There is a limit as to the total number of characters that can be displayed. The view button has the following options: Native, Adjusted (returns), and Hexadecimal. Native dumps the string as is but after 65K of data is reached, the string’s display is truncated. The Adjusted option changes the returns (0x0D/0x0A) to display them in more suitable format depending on the nature of the source string. Hexadecimal dumps the content for binary inspection:
The above example is showing the Unicode string in hexadecimal format. There is also a limit to the number of bytes that can be shown.
Finally, there are handle values:
If the value is a managed handle, the Debug View inspector will resolve the handle type and owner.
Any array, table, or matrix is displayed in the Debug View but with only its dimensional information. For example, enter this code example into the Legato IDE:
string a, b, c; b["source"] = "List B"; b["house"] = "HOUSE"; b["barn"] = "BARN"; c["source"] = "List C"; c["cat"] = "-CAT"; c["dog"] = "-DOG"; c["house"] = "-HOUSE"; c["barn"] = "-BARN"; c["monkey"] = "-MONKEY"; a = "A1"; a = "A2"; a = "A3"; a = "A1";
Again, place the breakpoint on the line of code marked in red. Our display will be as follows:
Notice “Dim 3 (200)”. That indicates a single dimension which has been allocated 200 slots and currently has three entries. For a table, one might see “Dim 20x3 (200x10)”, which shows a two-dimensional array with a total of 200x10 slots but only 20x3 of those slots currently used. For arrays not explicitly sized such as those in the example, the Legato engine always allocates array dimensionality in large parcels of slots to maximize speed and reduce re-allocating.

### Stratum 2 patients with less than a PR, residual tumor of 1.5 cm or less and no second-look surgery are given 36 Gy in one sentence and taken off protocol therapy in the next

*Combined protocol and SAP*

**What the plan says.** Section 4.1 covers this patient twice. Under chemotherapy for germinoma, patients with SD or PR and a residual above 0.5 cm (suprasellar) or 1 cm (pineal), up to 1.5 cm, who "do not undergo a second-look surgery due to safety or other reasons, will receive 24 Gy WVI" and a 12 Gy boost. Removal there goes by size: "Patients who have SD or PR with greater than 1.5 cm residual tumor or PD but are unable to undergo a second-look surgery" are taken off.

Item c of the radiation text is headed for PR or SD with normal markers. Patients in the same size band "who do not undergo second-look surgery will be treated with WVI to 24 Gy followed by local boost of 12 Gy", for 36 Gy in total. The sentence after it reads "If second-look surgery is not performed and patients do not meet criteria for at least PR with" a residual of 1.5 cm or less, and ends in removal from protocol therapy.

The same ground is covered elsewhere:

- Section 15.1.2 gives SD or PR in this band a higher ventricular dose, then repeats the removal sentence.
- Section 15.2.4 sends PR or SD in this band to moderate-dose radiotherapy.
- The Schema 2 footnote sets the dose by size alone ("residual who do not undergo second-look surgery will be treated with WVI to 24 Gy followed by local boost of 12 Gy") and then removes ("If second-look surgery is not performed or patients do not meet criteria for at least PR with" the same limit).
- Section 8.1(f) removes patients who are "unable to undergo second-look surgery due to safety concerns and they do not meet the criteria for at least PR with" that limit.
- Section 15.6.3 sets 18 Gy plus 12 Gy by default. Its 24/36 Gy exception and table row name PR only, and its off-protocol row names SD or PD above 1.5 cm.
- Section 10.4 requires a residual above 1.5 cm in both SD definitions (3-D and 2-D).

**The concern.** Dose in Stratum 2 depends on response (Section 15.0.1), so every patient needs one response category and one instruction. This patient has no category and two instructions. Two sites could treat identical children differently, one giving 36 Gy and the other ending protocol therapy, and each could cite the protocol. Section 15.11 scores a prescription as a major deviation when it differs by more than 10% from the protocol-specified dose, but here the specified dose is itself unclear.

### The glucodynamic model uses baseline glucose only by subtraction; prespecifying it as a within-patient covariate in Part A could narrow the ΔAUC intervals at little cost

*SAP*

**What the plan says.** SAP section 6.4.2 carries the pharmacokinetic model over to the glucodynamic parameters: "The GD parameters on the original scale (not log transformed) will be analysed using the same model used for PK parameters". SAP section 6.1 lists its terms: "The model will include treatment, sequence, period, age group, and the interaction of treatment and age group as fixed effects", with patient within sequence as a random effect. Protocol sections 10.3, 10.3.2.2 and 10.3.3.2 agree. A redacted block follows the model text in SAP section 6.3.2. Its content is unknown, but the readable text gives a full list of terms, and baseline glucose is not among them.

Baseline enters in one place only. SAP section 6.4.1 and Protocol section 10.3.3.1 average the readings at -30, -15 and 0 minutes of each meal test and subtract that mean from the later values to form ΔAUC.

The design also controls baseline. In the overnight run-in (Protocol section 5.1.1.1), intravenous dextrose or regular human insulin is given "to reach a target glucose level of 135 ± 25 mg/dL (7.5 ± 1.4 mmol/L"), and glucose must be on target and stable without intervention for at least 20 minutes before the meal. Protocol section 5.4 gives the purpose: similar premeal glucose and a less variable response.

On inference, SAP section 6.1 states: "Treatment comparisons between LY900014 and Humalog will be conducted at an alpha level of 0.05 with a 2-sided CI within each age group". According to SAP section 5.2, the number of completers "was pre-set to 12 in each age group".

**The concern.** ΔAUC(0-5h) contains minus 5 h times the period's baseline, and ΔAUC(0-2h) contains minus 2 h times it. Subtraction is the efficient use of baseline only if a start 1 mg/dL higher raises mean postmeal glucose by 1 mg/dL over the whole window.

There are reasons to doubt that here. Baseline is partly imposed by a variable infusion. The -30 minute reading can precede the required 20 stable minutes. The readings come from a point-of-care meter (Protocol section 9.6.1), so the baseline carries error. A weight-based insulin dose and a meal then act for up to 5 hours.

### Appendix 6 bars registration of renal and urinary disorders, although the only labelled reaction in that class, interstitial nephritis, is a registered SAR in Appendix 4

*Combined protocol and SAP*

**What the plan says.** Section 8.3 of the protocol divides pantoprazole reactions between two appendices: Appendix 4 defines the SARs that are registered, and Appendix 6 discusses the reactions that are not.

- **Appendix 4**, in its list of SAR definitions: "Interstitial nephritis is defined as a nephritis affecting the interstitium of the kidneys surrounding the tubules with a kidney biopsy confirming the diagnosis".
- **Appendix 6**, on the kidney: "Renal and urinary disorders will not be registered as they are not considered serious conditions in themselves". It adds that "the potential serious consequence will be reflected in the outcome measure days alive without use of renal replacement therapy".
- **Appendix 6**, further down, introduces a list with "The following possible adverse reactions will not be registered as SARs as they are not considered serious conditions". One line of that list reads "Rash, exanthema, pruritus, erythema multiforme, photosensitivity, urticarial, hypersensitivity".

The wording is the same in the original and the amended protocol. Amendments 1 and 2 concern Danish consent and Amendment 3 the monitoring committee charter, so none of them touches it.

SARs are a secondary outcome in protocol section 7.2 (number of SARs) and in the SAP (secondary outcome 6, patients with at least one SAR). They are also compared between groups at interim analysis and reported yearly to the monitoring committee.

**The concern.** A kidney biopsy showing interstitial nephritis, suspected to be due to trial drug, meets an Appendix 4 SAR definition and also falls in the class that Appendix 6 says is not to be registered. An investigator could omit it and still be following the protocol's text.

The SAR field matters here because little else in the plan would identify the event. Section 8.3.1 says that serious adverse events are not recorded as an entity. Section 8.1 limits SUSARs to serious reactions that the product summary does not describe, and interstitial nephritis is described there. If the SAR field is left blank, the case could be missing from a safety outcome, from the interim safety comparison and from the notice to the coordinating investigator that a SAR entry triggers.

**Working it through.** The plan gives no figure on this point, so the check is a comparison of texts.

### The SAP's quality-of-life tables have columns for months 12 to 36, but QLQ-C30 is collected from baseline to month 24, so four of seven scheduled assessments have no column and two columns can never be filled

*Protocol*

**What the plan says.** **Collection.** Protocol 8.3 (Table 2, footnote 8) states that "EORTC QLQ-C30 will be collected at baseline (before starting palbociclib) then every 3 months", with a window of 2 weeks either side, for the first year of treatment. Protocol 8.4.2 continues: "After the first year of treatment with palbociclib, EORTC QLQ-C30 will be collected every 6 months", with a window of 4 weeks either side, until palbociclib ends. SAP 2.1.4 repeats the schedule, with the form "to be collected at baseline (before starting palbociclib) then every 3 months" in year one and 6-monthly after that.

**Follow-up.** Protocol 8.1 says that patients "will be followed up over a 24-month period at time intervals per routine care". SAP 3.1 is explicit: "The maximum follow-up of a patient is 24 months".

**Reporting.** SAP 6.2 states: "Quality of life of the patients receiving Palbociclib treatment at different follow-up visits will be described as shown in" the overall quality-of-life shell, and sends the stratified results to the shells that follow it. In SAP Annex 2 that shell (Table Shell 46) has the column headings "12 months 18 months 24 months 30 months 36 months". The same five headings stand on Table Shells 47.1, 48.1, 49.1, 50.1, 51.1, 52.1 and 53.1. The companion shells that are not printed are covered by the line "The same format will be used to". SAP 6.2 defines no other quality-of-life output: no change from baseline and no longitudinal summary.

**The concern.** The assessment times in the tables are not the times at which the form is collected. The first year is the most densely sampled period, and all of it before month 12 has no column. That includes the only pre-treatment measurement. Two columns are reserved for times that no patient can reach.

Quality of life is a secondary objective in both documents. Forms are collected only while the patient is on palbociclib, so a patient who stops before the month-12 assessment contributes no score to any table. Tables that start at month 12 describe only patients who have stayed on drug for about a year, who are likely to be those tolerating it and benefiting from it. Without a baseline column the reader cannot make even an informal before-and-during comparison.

Clicking on 'a' shows:
A table is loaded with the row numbers and a single column since the array is only a single dimension. Similar to the numeric inspector, the top of the window shows the name, size, and data type of the array with an option to display the entire space. If the array employs key names, they are also displayed:
Similarly, with a table, you would see the following:
The Debug View can handle large arrays, but obviously loading one with thousands of entries can be taxing and take quite a long time. In this case, it may be preferable to try to isolate the section of the array you think may contain the error or find another way to potentially view the problem.
The Debug View is a valuable feature. I have found myself pulling certain code segments from scripts that are difficult to debug and placing them in a test jig so I can use the Debug View to finalize testing. For example, breakpoints cannot be placed in dialog procedures, so where possible I have coded complex functionality in subroutines that can be tested outside the confines of a dialog procedure.
Overtime we have added more functionality to the debugging features of Legato. It does not take much effort to figure out how to uses these tools, and it is well worth the investment.
|Scott Theis is the President of Novaworks and the principal developer of the Legato scripting language. He has extensive expertise with EDGAR, HTML, XBRL, and other programming languages.|